At this point I was supposed to be leaving in a week for a big world trip of seminars, and all my papers were delayed. After thirty to thirty-five phone calls, they told me the visa was ready. I sent somebody to pick up the papers at 9:00 a.m., and they made him wait until 4:00 p.m. and then told him to return the following day. The next day the same thing happened. They said my papers were not ready. The papers were for a different Sankaran, who wanted to leave on the same day. Then they asked for a bank paper, which would take a week to process. In the meantime the ambassador had returned, so I phoned him. I said, "Give me my passport back, with or without the visa." He said, "You are an honored guest, you must go!" So again I sent a messenger. He arrived at 10:00 a.m., and throughout the day they told me they were putting the visa in his hand, while he reported he was still waiting outside. He got the visa at 7:30 p.m.
Why am I telling you this story? This is a typical stressful situation, and it provides a good opportunity to inquire into the nature of stress. If we can perceive what stress is in this given situation, maybe we can get an idea of what stress is in general. Surely I was very stressed in this situation-but what was happening within me that I labeled as "stress"? What did I feel and experience throughout this process? I could observe that simultaneously there were different things going on, as if there were different levels of experience within me.
I had a need for a visa so that I could go to that country. I needed my passport back so that I could go to the other countries on the lecture tour. I needed the passport back within a particular time so that I could make my scheduled flight. I had to calculate what to do in case I did not get the visa, what changes my itinerary would require. A practical mind was working out these facts. This was one level of my experience at that time.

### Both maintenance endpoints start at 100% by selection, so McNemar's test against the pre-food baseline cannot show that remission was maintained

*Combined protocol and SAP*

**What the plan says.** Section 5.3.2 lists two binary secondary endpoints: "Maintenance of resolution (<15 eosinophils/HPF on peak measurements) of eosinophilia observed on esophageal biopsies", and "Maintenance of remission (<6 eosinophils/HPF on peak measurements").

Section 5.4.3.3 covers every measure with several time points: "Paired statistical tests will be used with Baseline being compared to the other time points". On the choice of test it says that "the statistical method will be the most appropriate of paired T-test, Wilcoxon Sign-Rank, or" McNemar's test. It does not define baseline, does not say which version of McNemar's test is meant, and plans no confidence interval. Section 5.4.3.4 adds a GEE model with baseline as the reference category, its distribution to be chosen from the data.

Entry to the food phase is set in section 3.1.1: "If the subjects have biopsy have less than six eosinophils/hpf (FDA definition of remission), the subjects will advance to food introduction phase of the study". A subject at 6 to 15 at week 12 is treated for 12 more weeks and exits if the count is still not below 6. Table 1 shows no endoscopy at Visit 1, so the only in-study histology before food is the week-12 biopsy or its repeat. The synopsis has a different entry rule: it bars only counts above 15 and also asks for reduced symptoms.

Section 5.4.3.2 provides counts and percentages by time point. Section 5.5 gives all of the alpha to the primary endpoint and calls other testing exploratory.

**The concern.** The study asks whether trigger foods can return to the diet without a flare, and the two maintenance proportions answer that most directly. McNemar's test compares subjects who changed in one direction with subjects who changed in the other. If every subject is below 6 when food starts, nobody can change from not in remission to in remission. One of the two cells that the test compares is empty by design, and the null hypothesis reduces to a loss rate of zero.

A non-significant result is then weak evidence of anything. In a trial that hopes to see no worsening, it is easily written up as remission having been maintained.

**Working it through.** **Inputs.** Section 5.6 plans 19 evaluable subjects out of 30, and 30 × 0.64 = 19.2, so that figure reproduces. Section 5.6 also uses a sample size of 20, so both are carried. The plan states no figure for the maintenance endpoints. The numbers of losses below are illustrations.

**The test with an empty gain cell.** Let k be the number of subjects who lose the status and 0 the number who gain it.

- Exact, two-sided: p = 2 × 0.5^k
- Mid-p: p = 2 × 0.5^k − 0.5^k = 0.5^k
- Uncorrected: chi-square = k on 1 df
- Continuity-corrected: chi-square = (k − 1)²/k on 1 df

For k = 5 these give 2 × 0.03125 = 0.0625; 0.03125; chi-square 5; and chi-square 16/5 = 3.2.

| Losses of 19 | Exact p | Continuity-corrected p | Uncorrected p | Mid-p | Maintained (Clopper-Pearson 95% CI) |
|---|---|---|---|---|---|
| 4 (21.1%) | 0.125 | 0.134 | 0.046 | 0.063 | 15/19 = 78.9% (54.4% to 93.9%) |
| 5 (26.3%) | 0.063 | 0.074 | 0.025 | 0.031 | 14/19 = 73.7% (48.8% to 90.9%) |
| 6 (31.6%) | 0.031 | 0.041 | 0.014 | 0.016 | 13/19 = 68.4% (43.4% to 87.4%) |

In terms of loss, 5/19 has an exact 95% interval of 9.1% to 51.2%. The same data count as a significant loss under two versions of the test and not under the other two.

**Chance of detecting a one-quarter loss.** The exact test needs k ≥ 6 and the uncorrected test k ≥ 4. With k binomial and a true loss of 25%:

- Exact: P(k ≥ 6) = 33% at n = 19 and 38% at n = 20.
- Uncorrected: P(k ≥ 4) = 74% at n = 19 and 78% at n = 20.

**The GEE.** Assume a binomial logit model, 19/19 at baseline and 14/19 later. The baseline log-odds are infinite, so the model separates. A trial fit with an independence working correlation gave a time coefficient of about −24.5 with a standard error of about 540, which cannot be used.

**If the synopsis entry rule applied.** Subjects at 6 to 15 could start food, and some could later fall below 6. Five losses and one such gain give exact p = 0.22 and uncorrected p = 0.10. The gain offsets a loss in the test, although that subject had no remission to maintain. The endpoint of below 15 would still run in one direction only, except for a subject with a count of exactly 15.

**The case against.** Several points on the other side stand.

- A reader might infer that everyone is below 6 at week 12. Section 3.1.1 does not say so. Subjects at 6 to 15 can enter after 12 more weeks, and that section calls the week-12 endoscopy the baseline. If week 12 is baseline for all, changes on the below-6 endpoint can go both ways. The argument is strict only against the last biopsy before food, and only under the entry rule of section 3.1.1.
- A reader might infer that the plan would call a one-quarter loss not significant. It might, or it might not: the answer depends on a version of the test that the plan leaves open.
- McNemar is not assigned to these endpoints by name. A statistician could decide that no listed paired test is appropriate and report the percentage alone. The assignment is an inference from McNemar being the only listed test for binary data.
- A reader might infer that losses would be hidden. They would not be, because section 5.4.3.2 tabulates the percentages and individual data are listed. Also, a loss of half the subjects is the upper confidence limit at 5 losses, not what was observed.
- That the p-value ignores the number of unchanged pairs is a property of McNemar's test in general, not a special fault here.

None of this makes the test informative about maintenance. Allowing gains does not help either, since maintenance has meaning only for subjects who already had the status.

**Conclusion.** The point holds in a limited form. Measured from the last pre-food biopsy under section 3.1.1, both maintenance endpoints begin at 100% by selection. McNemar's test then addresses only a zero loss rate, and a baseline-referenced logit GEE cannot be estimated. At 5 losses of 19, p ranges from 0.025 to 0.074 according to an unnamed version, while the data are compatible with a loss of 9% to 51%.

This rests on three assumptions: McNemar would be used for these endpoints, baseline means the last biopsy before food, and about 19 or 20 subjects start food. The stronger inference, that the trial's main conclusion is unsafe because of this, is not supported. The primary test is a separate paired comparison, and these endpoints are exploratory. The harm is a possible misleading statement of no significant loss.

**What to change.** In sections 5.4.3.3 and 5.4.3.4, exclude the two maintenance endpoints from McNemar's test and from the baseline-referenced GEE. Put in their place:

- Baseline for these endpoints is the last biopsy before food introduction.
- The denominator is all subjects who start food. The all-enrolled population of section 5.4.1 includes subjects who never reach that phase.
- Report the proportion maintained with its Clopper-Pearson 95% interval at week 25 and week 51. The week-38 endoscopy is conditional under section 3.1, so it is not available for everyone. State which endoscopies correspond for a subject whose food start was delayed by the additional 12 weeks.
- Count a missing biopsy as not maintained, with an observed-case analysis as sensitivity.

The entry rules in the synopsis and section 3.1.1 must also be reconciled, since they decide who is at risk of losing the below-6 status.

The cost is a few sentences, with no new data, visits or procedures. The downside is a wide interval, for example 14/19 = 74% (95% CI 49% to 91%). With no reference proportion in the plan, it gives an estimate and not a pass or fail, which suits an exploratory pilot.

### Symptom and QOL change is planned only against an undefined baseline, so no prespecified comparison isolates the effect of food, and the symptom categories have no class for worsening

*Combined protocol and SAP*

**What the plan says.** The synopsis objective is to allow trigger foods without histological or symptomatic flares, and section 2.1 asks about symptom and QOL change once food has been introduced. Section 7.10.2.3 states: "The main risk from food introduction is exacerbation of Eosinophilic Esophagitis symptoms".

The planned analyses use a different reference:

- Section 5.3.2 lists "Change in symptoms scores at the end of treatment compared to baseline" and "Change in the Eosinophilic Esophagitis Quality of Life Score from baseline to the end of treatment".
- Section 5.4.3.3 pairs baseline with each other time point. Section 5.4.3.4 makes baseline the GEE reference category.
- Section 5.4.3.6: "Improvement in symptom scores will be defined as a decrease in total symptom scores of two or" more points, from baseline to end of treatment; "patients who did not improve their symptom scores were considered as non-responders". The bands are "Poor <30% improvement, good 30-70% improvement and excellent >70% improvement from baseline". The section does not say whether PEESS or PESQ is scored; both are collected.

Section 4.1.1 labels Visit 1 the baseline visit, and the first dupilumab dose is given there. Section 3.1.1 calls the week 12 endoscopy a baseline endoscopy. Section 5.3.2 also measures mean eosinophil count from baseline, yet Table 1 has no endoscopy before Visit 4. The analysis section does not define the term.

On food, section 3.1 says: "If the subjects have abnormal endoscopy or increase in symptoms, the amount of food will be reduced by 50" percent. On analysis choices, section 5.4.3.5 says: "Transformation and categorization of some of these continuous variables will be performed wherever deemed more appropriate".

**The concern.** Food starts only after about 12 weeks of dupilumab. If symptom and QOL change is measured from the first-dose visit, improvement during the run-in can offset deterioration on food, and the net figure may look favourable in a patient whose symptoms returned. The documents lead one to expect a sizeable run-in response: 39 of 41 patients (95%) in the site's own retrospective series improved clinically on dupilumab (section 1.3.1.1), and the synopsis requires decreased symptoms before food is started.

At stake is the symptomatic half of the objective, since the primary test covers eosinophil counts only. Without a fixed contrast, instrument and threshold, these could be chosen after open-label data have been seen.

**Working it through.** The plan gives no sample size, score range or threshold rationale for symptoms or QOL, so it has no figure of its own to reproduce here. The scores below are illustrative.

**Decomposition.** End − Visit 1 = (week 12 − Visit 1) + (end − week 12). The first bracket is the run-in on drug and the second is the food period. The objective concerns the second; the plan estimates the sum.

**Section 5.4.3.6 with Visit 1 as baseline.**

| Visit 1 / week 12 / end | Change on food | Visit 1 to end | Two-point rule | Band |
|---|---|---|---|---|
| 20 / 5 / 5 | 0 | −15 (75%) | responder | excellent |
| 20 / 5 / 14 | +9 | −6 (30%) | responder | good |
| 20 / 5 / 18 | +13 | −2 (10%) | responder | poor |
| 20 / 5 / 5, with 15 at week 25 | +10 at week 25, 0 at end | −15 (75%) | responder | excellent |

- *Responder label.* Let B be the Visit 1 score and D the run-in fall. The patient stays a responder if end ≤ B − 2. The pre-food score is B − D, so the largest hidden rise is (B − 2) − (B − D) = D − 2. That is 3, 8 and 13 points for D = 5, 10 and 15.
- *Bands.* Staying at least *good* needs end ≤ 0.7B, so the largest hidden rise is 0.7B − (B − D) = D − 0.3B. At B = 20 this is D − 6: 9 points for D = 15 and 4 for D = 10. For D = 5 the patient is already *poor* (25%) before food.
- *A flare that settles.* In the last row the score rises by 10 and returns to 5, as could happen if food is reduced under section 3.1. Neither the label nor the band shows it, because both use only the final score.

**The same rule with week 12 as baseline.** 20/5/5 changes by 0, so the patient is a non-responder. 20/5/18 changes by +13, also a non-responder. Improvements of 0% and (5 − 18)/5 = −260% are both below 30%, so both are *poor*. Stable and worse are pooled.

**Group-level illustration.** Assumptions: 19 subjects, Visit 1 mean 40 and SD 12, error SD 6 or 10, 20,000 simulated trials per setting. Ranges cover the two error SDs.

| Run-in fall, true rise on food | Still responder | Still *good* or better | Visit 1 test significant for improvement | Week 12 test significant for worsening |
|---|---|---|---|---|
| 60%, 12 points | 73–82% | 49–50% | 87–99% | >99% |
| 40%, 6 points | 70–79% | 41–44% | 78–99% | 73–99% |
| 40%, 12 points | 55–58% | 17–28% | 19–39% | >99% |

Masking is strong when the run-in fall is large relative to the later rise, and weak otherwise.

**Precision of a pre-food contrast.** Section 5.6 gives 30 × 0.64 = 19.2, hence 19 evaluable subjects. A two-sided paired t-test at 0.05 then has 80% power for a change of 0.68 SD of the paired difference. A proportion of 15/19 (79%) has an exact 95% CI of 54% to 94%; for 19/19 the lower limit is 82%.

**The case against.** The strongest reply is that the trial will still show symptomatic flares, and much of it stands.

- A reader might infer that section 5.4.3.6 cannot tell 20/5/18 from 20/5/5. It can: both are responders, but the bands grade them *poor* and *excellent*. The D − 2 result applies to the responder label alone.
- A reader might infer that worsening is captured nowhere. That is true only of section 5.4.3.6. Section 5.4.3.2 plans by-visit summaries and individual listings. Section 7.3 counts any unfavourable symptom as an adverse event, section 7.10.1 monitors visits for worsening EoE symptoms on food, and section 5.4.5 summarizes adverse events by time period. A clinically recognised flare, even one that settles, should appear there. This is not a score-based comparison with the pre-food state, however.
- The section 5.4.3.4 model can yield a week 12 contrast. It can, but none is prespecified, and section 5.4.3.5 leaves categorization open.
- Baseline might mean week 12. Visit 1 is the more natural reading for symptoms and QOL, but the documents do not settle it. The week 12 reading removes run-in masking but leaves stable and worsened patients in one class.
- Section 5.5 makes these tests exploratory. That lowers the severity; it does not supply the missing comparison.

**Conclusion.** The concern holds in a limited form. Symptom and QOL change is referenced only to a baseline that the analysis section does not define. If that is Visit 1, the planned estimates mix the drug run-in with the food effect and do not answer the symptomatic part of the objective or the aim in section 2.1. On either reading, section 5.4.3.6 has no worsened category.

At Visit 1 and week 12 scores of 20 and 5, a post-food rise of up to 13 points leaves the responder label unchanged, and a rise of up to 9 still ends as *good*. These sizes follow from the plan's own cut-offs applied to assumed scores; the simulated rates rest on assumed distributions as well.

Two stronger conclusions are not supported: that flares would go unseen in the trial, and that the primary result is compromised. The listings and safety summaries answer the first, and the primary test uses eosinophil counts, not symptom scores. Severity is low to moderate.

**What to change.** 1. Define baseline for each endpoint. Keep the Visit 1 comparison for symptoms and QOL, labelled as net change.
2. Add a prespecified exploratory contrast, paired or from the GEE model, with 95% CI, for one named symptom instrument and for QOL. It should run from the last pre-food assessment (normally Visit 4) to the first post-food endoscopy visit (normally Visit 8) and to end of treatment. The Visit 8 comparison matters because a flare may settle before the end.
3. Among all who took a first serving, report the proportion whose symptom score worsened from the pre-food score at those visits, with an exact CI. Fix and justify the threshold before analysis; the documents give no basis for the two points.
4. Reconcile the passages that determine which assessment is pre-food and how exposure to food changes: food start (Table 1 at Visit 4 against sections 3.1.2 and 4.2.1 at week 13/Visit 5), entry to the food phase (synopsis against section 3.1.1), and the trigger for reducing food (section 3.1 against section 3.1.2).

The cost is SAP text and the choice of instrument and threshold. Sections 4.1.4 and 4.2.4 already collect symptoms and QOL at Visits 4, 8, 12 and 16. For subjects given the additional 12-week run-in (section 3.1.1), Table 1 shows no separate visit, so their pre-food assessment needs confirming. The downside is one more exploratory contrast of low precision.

On another level-namely, emotional-I was angry and anxious. The anxiety led to physical symptoms, such as palpitations. I was very upset.
At another level I was speculating as to what might be causing the delay. Why was it not working out? What could be the reason? Several theories came to my mind, but a prominent thought was wondering if this was deliberate on the part of the embassy. Was it a conspiracy?
I can now see that this kind of suspicion and perception is not limited to this particular situation and is familiar to me from other situations in my life, past and present. But if you were to ask me to go deeper into myself and ask what I was actually experiencing in the moment-not what feelings I had, or what I imagined about the situation, but what was I experiencing? What was I feeling in the very core of my being? For the most part, I (like most of you) am not aware, not conscious of this aspect. However, I let myself go into that experience, observed it, and got in touch with a deeper level of experience. It was a sensation I could feel intensely within my whole being. I can only describe it as a kind of gagging. The word alone is insufficient to describe my experience. It was a choking, a constriction that went up my chest into my throat. To fully express it I needed to make sounds and gestures. If I went deeper into this sensation, I could see it as a part of an experience of being caught, trapped, and overpowered.